EBM10: Building long-term ecosystem monitoring programs to feed Arctic and international biodiversity assessments

Date: Wednesday October 10, 2018

Location: Erottaja, ELY

Time: 8:30-10:00

Arctic Council working groups put substantial effort into identifying and harmonizing data sets for Arctic and international assessments. The Circumpolar Biodiversity Monitoring Program (CBMP) has developed monitoring plans for marine, coastal, freshwater and terrestrial ecosystems and are in the process of identifying gaps in required biodiversity data. This session will explore how long-term ecosystem-based monitoring programs are designed, the considerations they must take, and how such programs can contribute to a circum-Arctic monitoring program. Presentations include examples of a long-standing and ongoing ecosystem-based monitoring program in Greenland, and the development of a new long-term monitoring program in Canada. Focus will be on how national programmes are developed to bring biodiversity related data to the CBMP and what CBMP does to streamline data collection and disemmination in Arctic and international assessments.

Chairs: Torben R. Christensen and Elmer Topp-Jørgensen, Aarhus University

Format: Series of presentations followed by discussion


  1. Greenland Ecosystem Monitoring Program: Torben R. Christensen, Aarhus Universitypdf
  2. Zackenberg BioBasisProgram and linkages to CBMP: Niels Martin Schmidt, Aarhus Universitypdf
  3. Establishing CHARS as an Arctic Flagship Research and Monitoring Site – Design and Implementation of the CHARS Terrestrial Monitoring Program: Donald McLennan, Polar Knowledge Canada - Canadian High Arctic Research Stationpdf
  4. CBMP strategic plan and data considerations: Sara Longan, North Slope Science Initiativepdf


Greenland Ecosystem Monitoring Program

Torben R. Christensen, Aarhus University; Elmer Topp-Jørgensen, Aarhus University

The Greenland Ecosystem Monitoring (GEM) Program is an interdisciplinary long-term monitoring program run by greenlandic and danish research institutions. GEM has over the past two decades established itself firmly as an internationally leading climate change related environmental barometer measuring climate change and its impact on arctic ecosystems. The GEM program is designed to study entire ecosystems to identify change and understand ecosystem processes and linkages from the land ice to the near coastal sea. The Program is made up of five disciplinary sub-programmes (ClimateBasis, GeoBasis, BioBasis, MarineBasis and GlacioBasis) and an overarching remote sensing component. Since its early days, GEM has been associated with Arctic Council working groups, AMAP and CAFF, and are thus at the forefront in developing and adopting plans and protocols and contributing to assessments. The long time series of biotic and abiotic parameters allow scientists to track changes in biodiversity patters and ecosystem functioning and relating these various drivers of change. This presentation will provide an example of the development of an integrated approach to monitoring and how it links to arctic and international networks and organisations.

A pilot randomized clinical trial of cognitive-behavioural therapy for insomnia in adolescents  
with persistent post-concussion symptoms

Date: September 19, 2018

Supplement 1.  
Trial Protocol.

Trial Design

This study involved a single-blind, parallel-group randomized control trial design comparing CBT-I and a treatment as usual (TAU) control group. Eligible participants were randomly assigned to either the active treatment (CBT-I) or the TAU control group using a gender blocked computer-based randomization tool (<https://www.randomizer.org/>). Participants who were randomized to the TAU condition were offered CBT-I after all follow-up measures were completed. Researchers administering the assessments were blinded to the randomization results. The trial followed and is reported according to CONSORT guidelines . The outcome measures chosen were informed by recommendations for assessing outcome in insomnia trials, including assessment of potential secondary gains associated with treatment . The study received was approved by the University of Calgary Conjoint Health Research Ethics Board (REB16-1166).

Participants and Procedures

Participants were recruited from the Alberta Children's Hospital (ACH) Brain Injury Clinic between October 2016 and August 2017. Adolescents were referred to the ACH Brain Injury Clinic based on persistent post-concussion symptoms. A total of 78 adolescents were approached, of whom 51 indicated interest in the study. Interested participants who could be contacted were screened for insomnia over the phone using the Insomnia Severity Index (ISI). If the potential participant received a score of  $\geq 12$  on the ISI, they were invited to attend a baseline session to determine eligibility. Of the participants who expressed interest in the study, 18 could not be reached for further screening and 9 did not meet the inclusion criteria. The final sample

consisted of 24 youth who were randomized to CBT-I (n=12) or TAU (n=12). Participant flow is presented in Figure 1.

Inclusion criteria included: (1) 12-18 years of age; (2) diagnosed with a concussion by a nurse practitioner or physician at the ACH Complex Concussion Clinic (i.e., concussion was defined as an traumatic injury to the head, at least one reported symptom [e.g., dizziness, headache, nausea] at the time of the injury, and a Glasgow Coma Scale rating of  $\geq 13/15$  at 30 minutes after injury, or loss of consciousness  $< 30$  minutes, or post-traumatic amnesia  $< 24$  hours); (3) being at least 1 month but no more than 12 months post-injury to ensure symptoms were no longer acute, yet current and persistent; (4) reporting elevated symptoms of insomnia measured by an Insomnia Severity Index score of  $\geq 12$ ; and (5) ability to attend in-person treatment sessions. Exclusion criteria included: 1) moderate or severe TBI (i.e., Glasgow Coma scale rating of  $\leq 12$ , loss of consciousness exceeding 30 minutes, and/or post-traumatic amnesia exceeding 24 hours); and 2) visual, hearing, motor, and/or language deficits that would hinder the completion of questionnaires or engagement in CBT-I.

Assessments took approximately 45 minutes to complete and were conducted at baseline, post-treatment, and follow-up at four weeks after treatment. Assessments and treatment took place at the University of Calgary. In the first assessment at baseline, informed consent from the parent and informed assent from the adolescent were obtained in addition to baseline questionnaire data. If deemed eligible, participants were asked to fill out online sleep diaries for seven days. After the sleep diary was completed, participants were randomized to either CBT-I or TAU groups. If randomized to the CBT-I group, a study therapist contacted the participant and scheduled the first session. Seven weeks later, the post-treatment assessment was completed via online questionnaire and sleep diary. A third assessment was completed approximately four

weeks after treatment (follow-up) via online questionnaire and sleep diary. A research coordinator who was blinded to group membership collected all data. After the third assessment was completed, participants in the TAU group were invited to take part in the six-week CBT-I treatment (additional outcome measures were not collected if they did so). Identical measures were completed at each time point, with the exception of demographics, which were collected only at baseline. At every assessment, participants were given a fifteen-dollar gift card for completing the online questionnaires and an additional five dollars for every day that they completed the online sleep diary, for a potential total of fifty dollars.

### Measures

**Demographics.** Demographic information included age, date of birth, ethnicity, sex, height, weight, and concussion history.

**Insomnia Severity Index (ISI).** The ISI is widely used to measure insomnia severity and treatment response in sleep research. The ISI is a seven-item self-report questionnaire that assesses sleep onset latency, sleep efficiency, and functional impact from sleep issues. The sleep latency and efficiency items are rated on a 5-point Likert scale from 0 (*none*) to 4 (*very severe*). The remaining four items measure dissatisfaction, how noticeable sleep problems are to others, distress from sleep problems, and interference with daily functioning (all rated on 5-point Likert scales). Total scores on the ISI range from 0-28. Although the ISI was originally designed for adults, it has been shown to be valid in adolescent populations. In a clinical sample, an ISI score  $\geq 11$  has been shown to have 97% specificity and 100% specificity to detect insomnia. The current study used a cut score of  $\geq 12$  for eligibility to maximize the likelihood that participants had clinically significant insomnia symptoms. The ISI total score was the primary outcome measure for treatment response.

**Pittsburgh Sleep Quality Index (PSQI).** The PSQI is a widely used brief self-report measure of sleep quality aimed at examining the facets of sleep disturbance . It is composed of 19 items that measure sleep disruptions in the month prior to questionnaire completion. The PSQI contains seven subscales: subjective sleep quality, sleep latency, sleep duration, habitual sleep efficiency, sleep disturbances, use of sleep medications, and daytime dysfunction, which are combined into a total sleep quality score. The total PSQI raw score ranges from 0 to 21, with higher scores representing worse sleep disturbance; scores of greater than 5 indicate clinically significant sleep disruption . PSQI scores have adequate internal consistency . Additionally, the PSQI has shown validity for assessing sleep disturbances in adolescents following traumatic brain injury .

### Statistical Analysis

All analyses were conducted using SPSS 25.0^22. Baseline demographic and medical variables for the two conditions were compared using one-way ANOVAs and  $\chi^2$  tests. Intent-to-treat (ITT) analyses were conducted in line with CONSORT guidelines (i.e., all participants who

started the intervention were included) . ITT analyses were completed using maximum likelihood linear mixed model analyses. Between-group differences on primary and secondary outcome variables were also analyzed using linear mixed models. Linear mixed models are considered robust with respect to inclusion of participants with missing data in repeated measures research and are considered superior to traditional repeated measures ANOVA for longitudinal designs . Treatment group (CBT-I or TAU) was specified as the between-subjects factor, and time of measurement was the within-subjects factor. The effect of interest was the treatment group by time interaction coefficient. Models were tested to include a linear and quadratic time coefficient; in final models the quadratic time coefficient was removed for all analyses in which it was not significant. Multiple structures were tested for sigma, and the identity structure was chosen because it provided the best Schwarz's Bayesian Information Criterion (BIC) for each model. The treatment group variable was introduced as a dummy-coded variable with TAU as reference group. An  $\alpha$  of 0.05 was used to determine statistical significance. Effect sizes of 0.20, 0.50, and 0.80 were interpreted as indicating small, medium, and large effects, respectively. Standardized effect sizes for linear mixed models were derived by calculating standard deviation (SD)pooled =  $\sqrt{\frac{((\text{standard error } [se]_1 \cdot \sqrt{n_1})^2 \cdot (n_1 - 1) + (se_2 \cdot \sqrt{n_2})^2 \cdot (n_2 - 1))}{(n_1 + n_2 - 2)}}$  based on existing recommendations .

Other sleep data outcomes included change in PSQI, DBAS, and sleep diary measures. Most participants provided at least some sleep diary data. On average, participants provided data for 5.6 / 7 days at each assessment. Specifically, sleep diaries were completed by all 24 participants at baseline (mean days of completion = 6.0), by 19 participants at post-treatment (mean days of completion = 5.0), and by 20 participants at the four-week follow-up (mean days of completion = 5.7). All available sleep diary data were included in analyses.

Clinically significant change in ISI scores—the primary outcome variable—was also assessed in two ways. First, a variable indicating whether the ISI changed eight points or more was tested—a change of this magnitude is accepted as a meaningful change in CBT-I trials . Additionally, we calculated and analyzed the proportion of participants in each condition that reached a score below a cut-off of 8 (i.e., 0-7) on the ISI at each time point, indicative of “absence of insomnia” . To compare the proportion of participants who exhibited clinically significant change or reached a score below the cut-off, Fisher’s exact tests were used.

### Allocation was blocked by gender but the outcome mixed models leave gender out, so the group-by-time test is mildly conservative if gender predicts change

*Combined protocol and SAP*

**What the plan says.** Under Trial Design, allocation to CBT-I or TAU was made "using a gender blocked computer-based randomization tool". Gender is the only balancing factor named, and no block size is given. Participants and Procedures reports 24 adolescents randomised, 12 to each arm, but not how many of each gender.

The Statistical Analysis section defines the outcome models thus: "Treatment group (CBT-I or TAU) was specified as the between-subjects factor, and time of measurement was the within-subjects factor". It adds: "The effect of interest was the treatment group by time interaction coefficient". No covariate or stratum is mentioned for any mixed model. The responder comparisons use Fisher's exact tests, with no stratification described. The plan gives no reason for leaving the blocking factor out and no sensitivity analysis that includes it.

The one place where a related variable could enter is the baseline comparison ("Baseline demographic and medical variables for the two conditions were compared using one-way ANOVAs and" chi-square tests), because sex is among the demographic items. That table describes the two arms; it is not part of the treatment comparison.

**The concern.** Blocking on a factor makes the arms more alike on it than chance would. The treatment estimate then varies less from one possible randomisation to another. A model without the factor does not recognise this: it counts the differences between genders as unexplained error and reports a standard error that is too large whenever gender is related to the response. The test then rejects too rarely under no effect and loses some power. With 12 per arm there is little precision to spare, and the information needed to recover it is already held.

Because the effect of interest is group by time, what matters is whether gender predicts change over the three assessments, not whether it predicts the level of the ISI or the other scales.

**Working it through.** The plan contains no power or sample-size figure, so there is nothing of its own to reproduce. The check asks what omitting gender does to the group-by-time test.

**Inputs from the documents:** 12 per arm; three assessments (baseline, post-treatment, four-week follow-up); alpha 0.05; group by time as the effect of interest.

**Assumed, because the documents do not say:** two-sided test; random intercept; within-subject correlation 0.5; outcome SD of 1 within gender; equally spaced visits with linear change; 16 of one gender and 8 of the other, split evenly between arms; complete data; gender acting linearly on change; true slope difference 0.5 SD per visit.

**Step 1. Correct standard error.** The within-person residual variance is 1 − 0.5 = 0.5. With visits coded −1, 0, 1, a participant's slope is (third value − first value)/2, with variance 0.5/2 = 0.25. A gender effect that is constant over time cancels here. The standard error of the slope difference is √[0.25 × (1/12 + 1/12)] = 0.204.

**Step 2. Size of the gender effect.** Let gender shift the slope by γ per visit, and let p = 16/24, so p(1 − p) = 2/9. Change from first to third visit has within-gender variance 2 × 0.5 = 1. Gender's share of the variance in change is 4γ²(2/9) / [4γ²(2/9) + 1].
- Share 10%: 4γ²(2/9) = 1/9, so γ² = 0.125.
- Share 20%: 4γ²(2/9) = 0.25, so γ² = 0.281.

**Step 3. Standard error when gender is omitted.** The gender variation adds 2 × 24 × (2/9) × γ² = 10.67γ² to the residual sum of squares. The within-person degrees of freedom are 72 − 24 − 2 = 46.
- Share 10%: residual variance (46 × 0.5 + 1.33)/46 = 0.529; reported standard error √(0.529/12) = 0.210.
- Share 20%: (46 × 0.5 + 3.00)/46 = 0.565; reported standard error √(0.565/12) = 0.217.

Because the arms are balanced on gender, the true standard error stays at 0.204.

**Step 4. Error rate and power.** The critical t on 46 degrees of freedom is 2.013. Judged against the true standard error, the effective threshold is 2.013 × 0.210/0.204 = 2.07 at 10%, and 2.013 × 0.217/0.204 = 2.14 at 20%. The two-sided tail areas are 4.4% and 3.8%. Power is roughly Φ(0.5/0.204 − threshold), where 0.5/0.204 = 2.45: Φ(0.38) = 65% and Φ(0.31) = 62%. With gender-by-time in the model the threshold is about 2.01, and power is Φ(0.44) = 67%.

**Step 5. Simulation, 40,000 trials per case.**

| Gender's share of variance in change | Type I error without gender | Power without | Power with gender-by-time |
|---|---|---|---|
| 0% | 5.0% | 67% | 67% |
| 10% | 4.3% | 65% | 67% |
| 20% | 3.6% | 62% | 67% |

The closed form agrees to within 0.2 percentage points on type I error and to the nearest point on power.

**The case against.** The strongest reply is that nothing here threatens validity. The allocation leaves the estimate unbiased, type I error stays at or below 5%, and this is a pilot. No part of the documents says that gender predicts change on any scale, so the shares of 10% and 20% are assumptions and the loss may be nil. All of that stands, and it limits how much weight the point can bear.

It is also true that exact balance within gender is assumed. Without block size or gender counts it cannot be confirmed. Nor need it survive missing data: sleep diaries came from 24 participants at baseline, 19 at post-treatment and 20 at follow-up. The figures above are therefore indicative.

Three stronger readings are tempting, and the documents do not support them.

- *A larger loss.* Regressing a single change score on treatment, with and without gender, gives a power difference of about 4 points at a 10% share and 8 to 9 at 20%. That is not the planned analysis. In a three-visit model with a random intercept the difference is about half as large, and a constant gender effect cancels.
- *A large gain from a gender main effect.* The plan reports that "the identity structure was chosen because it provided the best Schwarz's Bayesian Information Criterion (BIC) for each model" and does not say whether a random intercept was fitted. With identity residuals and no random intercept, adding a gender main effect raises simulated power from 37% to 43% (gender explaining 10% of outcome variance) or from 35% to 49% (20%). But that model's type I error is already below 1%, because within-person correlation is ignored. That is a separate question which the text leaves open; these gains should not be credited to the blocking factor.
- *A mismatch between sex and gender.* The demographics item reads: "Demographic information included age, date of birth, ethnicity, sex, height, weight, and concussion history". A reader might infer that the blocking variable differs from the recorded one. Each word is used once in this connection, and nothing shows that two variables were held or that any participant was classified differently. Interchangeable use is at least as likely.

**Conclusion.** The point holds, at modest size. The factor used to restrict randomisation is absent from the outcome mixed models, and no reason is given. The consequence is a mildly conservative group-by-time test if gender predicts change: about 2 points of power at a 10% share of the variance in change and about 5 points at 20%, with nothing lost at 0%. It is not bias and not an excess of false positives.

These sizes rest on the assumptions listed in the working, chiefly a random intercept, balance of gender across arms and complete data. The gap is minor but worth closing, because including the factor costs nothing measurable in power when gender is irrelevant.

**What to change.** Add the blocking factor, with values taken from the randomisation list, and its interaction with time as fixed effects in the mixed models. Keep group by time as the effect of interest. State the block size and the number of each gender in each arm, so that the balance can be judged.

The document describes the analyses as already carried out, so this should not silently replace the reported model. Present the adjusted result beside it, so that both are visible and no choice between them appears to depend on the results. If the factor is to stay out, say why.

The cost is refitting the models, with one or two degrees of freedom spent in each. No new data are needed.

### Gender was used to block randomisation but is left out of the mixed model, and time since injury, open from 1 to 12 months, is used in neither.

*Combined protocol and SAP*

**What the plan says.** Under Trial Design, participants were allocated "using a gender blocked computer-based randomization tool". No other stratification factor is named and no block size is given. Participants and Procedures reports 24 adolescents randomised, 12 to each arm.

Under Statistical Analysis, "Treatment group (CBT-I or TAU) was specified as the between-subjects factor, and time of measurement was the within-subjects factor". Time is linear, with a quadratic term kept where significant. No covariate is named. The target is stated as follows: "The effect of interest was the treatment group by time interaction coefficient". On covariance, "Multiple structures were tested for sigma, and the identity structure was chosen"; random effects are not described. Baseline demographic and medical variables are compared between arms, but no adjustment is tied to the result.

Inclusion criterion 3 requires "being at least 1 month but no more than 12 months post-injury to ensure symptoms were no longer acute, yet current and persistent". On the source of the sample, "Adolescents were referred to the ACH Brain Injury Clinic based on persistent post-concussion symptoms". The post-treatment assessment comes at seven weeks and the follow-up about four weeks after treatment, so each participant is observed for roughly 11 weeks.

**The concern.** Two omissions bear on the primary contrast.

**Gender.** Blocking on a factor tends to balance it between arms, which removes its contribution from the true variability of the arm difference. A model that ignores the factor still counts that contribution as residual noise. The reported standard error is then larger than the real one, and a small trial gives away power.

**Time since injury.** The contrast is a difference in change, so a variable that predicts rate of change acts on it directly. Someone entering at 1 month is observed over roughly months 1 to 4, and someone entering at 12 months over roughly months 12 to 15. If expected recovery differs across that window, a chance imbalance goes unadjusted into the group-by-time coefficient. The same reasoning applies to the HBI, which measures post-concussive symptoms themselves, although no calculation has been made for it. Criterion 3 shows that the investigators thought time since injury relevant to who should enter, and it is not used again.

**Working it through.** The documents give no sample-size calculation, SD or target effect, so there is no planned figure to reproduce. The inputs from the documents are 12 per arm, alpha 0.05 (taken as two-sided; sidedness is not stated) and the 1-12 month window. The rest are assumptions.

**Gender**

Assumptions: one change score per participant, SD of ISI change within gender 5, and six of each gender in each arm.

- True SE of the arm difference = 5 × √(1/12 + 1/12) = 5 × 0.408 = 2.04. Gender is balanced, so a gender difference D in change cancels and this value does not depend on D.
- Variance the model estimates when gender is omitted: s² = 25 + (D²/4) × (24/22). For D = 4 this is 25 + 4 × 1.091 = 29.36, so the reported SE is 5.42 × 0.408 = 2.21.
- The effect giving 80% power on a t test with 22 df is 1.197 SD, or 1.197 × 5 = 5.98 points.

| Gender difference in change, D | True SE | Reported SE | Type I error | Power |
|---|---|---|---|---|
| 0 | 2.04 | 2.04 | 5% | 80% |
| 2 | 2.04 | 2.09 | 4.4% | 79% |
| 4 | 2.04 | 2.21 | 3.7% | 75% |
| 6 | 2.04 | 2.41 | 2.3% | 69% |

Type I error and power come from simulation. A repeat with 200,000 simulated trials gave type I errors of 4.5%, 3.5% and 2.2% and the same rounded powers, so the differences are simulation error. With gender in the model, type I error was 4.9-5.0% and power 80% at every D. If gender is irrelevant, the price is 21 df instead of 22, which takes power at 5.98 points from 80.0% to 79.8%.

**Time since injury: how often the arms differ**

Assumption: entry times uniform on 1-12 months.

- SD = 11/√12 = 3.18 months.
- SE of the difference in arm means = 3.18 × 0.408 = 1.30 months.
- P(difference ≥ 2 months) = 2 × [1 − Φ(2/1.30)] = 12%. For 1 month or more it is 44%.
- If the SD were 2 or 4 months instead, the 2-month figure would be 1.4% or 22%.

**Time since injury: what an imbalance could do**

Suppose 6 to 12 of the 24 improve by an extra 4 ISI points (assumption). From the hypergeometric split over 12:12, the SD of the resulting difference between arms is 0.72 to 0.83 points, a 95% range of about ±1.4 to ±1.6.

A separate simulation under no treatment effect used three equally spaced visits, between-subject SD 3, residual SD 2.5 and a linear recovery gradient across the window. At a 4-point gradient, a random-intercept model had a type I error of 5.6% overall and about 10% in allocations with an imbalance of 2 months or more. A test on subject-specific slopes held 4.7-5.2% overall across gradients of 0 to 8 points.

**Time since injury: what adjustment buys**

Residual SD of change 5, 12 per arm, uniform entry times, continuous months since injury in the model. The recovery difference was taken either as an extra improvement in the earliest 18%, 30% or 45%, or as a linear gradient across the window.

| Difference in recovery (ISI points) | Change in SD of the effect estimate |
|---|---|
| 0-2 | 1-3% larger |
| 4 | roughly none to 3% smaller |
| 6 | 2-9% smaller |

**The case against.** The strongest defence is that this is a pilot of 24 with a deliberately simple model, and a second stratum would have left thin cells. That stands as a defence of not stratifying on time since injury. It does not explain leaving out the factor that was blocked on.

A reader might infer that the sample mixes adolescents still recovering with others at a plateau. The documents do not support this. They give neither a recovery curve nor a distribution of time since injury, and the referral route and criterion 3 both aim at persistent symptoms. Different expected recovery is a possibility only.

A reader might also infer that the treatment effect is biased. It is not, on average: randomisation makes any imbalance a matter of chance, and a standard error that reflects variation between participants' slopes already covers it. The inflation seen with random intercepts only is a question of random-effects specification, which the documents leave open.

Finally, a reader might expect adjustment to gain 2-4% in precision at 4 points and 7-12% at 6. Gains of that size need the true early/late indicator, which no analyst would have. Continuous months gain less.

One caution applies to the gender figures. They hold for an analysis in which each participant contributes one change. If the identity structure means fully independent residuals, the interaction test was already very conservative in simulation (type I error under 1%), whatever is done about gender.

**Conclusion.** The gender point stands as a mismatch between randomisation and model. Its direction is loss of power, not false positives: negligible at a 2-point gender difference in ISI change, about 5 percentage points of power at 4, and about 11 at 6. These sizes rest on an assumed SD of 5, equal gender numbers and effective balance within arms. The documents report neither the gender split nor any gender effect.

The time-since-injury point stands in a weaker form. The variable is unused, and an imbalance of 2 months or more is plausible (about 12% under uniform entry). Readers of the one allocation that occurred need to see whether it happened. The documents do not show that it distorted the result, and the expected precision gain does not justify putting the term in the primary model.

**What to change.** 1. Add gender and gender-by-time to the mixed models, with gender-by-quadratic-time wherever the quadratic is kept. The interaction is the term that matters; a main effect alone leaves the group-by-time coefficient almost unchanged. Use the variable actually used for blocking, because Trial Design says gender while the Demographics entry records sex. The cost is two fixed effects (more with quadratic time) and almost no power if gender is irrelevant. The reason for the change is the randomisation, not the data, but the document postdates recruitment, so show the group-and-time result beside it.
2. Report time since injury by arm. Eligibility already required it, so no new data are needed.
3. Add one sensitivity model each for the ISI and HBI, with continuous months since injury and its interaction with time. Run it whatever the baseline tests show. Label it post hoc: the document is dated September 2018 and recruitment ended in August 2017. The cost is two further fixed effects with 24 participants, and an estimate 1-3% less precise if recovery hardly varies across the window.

Zackenberg BioBasisProgram and linkages to CBMP

Niels Martin Schmidt, Aarhus University

The GEM BioBasis program is the biodiversity component of the GEM program. The program studies key species and processes across plant and animal populations and their interactions within the terrestrial and limnic ecosystem compartments in Kobbefjord/Nuuk (low arctic) and Zackenberg (high arctic), Greenland. The main focus of BioBasis is on biodiversity in general, and abundance and community composition in particular, of important flora and fauna components in the tundra biome. Central to the program is the monitoring of status and trends of selected focal species, phenology of their life history events and rates of reproduction and predation. Through these monitoring activities, BioBasis documents the intra- and inter-annual variation in central parameters, their resilience towards biotic and abiotic perturbations, as well as their long-term trends. BioBasis has strong linkages to Arctic Council’s Circumpolar Biodiversity Monitoring Program (CBMP). The long time series and the interdisciplinary approach of GEM provides in depth knowledge of ecosystem structure and function, and the status of key biodiversity elements in a changing Arctic. This presentation will provide an example of a biodiversity monitoring program developed over a couple of decades with close ties to the CAFF’s Circumpolar Biodiversity Monitoring Program (CBMP), including participation in CBMP expert groups, development and adoption of plans and protocols, and how data feeds into arctic and international assessments.